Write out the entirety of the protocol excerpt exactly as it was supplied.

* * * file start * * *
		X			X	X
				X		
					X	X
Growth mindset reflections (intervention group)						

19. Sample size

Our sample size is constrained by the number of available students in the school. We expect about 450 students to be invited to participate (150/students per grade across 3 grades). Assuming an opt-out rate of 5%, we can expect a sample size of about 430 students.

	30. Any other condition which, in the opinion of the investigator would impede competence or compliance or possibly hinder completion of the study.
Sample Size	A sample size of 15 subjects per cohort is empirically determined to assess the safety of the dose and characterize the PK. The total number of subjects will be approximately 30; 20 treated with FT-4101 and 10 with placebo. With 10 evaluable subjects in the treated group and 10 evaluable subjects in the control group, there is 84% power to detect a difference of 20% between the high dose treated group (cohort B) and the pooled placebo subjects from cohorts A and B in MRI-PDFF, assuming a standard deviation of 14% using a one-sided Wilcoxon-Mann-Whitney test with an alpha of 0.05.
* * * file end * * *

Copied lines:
		X			X	X
				X		
					X	X
Growth mindset reflections (intervention group)						

19. Sample size

Our sample size is constrained by the number of available students in the school. We expect about 450 students to be invited to participate (150/students per grade across 3 grades). Assuming an opt-out rate of 5%, we can expect a sample size of about 430 students.

	30. Any other condition which, in the opinion of the investigator would impede competence or compliance or possibly hinder completion of the study.
Sample Size	A sample size of 15 subjects per cohort is empirically determined to assess the safety of the dose and characterize the PK. The total number of subjects will be approximately 30; 20 treated with FT-4101 and 10 with placebo. With 10 evaluable subjects in the treated group and 10 evaluable subjects in the control group, there is 84% power to detect a difference of 20% between the high dose treated group (cohort B) and the pooled placebo subjects from cohorts A and B in MRI-PDFF, assuming a standard deviation of 14% using a one-sided Wilcoxon-Mann-Whitney test with an alpha of 0.05.